3. Don’t use the whole page – or do. Whatever. – this is more of an ACD-specific parameter, but it speaks to my super-OCD tendencies about wanting to fill each and every page with just one entry . If I don’t, I must have missed something. Or, I didn’t accomplish enough that day. WHATEVER. Just write things down as you need to – don’t invent stuff to put in there or feel bad if you use two or three entries per page. It’s all good, man.

The result, as you might expect, has been awesome. I used my bullet journal all throughout our adventure in Europe, and I can now look back and remember in vivid detail what we did, ate, and saw every day. It’s bananas. I’ve also taken to writing little notes of encouragement to myself on a day-to-day basis, and sometimes it’s nice to go back through my daily lists and find those little nuggets of happiness. Basically, the moral of the story is that bullet journal is a choose-your-own-adventure type deal, and if you stick with it, the results can be fabulous.

What are you doing to keep yourself organized? Have any bullet journal tips to share? I’d love to hear your all about your own methods!!

  • http://www.amgooriedesign.com/ a l e x i s (amgoorie)

    Oh wow, ok Amanda I think you have just sorted my mutiple journal woes. This concept is exactly what i have been looking for. It was doing my absolute head in having multiple post it notes, journals and scrap books. ** Goes out and buys another moleskin notebook**.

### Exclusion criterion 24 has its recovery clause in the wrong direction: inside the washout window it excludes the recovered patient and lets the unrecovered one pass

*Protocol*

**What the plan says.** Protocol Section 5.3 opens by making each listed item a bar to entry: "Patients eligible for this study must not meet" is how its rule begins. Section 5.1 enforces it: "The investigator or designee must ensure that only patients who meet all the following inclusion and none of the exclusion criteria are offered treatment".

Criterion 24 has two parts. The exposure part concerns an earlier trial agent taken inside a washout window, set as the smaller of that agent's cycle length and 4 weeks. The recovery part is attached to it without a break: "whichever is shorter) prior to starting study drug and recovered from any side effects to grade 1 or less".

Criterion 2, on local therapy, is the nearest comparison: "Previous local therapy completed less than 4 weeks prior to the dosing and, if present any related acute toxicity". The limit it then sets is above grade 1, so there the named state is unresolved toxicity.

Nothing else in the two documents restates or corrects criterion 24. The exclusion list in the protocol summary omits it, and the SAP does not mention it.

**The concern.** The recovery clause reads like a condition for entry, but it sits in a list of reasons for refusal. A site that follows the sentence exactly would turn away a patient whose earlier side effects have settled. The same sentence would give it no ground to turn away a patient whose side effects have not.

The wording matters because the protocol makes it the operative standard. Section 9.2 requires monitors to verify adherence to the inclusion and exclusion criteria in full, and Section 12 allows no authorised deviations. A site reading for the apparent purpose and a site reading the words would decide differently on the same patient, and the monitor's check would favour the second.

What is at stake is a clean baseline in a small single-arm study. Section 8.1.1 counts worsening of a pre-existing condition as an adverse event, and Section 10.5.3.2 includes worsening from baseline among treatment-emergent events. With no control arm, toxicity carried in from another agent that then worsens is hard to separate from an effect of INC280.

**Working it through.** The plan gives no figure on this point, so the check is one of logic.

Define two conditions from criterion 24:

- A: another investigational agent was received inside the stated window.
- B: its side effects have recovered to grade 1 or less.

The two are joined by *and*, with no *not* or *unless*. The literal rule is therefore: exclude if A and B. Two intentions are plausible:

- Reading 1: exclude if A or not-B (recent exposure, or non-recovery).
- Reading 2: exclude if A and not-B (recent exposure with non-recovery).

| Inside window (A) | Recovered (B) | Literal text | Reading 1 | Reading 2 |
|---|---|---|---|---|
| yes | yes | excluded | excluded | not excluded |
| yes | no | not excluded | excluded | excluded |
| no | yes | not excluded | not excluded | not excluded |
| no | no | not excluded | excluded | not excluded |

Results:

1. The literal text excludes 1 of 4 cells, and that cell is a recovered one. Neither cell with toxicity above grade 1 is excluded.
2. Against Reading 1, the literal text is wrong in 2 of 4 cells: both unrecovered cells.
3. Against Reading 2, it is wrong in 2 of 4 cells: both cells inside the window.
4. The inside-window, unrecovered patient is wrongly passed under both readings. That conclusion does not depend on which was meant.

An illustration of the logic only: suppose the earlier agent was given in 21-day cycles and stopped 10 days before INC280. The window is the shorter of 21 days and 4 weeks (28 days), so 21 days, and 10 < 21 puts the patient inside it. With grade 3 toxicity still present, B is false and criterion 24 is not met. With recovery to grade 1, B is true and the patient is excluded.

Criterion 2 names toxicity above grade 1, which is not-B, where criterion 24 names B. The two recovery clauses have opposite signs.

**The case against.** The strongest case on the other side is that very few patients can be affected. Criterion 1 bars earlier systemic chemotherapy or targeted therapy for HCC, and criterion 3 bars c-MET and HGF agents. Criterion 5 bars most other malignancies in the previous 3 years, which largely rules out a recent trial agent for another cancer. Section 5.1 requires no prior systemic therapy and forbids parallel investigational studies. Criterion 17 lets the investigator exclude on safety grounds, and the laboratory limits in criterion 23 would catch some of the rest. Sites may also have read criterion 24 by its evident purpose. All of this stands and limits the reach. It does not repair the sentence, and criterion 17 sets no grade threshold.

Thank you :)

    Alexis x

    • http://exvitae.com/ Amanda Dillon

      Dude, you HAVE to give this method a try. I totally relate to the post-it/journal/legal pad mess, and this definitely helped me organize my craziness into something manageable. DEFINITELY let me know how it goes for you!!

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  • http://thesafaricollective.com/ Sarah Wheeler

    I’m starting this. TODAY. Ok, really Sunday since that’s the first of the month, but I wrote out the month in my notebook today. Really hope this helps my productivity and that I stick with it! I’ve heard so many good things :)

    • http://exvitae.com/ Amanda Dillon

      get it, girl. I’m so excited that you’re joining the bullet cult – we’re very nice and well organized, I promise! let me know if I can help/support in any way, and DEFINITELY let me know if you find any strategies that work for you :) xox

  • Mackenzie

    I started using this method around October of last year. Best. Thing. Ever. I use it for work, so it allows me to keep track of meetings, projects (I keep specific pages for each project), tasks for coming months, everything. I was struggling to keep on top of things before but this sorted out my organizational issues so easily.

    • http://exvitae.com/ Amanda Dillon

      AHHHH I love hearing success stories like this! I love the idea of keeping specific pages for each project you’re working on – very smart. thanks so much for the tip, Mackenzie!

  • Kobe Van Reppelen

    Great post! Started yesterday. :-)